Stressed societies can consider unconventional responses to whatever crisis unsettles them. Archaeologists tell us ancient societies believed human sacrifice might be a down payment on a good harvest or, maybe, bring a drought to an end.
Though QAnon conspiracy theorists hint that human sacrifice is part and parcel of the lifestyle of America’s liberal leaders, that idea has yet to win purchase in any rational mind.
Whether QAnon champion Donald Trump was serious when he offered bleach or UV light as a foil to Covid-19 hardly seems questionable, though he quickly retreated when his diagnosis provoked a barrage of ridicule.
Sri Lanka’s health minister Pavithra Wanniarachchi endured such a bombardment when she endorsed a syrup concocted by a sorcerer.
The potion’s creator said he got the formula through divine powers, claiming the Hindu goddess Kali appeared in a dream and gave him the recipe so he might save humanity from coronavirus.
There was a suggestion at a Kerry County Council meeting on Monday that, unless taken with a good pinch of Atlantic sea salt, might be imagined as advice from — if this is not an oxymoron — the QAnon health spokesperson or, at a stretch, the goddess Kali.
Independent Killarney councillor Donal Grady suggested our vaccine rollout was so slow that British prime minister Boris Johnson be asked to run the country for six months.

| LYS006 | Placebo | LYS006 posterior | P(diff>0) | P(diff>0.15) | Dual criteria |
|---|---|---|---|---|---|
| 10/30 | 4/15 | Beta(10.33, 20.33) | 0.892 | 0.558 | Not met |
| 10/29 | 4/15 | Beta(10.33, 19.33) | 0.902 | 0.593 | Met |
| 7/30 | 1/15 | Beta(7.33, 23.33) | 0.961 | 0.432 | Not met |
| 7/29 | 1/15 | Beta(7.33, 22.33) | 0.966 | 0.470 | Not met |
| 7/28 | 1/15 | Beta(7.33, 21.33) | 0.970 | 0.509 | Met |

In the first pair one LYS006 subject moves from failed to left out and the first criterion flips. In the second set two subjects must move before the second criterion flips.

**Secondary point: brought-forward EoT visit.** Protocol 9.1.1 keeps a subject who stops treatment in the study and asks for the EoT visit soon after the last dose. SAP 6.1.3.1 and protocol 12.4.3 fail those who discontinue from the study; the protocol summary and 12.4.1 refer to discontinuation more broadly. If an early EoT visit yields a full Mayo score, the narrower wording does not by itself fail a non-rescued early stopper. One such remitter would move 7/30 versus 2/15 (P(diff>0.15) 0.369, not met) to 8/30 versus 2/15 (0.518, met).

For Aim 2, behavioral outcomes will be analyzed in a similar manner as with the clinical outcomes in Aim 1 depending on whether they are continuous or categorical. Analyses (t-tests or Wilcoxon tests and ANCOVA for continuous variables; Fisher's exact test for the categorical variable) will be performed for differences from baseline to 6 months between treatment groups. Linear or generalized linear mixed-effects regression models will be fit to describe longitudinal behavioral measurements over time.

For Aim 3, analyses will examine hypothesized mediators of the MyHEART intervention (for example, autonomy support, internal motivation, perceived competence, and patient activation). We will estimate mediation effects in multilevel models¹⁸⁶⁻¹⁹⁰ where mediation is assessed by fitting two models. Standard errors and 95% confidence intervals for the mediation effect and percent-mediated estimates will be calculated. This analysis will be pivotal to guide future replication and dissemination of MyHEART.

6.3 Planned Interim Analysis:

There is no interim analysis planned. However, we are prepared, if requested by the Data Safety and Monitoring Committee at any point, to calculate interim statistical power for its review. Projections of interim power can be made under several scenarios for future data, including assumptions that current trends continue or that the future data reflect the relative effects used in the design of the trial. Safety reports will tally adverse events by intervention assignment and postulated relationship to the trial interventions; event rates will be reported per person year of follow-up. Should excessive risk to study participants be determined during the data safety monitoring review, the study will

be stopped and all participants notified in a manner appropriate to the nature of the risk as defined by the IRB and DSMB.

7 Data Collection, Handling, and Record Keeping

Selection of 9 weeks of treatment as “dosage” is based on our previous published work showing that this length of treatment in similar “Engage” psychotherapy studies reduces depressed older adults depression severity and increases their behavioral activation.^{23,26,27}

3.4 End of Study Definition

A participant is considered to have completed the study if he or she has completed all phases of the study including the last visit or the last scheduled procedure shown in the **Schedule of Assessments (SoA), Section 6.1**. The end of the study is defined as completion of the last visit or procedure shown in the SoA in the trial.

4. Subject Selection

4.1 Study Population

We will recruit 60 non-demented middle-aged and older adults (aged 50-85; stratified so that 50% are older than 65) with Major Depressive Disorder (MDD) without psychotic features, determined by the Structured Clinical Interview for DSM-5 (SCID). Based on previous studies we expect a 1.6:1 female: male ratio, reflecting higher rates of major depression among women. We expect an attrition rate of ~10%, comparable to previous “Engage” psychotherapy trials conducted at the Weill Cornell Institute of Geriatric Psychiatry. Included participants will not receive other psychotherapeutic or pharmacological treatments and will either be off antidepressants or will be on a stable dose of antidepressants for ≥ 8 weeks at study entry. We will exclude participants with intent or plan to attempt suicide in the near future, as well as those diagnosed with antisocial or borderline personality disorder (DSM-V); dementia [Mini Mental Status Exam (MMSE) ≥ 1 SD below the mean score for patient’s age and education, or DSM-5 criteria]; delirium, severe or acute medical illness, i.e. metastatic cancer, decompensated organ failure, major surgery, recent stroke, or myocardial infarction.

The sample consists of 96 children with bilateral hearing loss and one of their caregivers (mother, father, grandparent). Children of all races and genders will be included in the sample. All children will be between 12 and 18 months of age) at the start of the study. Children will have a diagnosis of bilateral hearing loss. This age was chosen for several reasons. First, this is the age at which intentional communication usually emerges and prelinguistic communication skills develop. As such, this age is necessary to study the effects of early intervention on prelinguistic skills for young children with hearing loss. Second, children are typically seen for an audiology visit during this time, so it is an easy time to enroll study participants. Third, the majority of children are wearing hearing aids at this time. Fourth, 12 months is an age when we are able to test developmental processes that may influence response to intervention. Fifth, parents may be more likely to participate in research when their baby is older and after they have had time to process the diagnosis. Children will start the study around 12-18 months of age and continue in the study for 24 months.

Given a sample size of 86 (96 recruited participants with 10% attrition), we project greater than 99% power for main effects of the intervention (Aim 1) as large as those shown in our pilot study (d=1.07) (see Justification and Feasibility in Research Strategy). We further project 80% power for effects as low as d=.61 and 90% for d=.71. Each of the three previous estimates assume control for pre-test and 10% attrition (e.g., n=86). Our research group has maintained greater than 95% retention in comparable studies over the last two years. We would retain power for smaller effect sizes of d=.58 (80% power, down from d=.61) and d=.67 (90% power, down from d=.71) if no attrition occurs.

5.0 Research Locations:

“We could do with Boris Johnson,” he said. Tralee councillor Sam Locke was supportive and said:
Boris Johnson must be doing something right.
These interventions seemed particularly brave in a constituency that, for much of the last two decades, returned a convicted gunrunner to the Dáil.
Even in a council chamber almost inured to the most colourful interventions, this seems a new Rubicon.
Grady and Locke may be, just as the rest of the country, comforted by the fact that one of the 37 vaccination centres announced on Monday will be in Killarney.
They may, however, be unhappy that Health Minister Stephen Donnelly said he was hopeful that, as supplies increase, some 250,000 people will be vaccinated each week. The councillors want them to be delivered at a far faster rate, even though more vaccines are at the moment unavailable.
Those dependent on tourism in Kerry, the county’s mainstay, must be disheartened by this kind of grandstanding as plans to reopen the economy suggest the hospitality sector may only start to reopen on an outdoor basis in May.
Gatherings of more than 50 people are improbable until a significant proportion of the population has been vaccinated.
Government sources are cautiously optimistic unless the goddess Kali decrees otherwise, that will be achieved by September.
As everyone is increasingly frustrated, unless they have the detachment of a Trappist monk, with pandemic limitations it may be unfair to underline the councillors’ Tory envy but one fact might encourage them to be more patient.
The anti-science hubris shown by Trump, Wanniarachchi, and Johnson has a commonality. By ignoring the rules, all three contracted the wretched virus which hardly makes any of them enviable, inspiring leaders. Steady lads.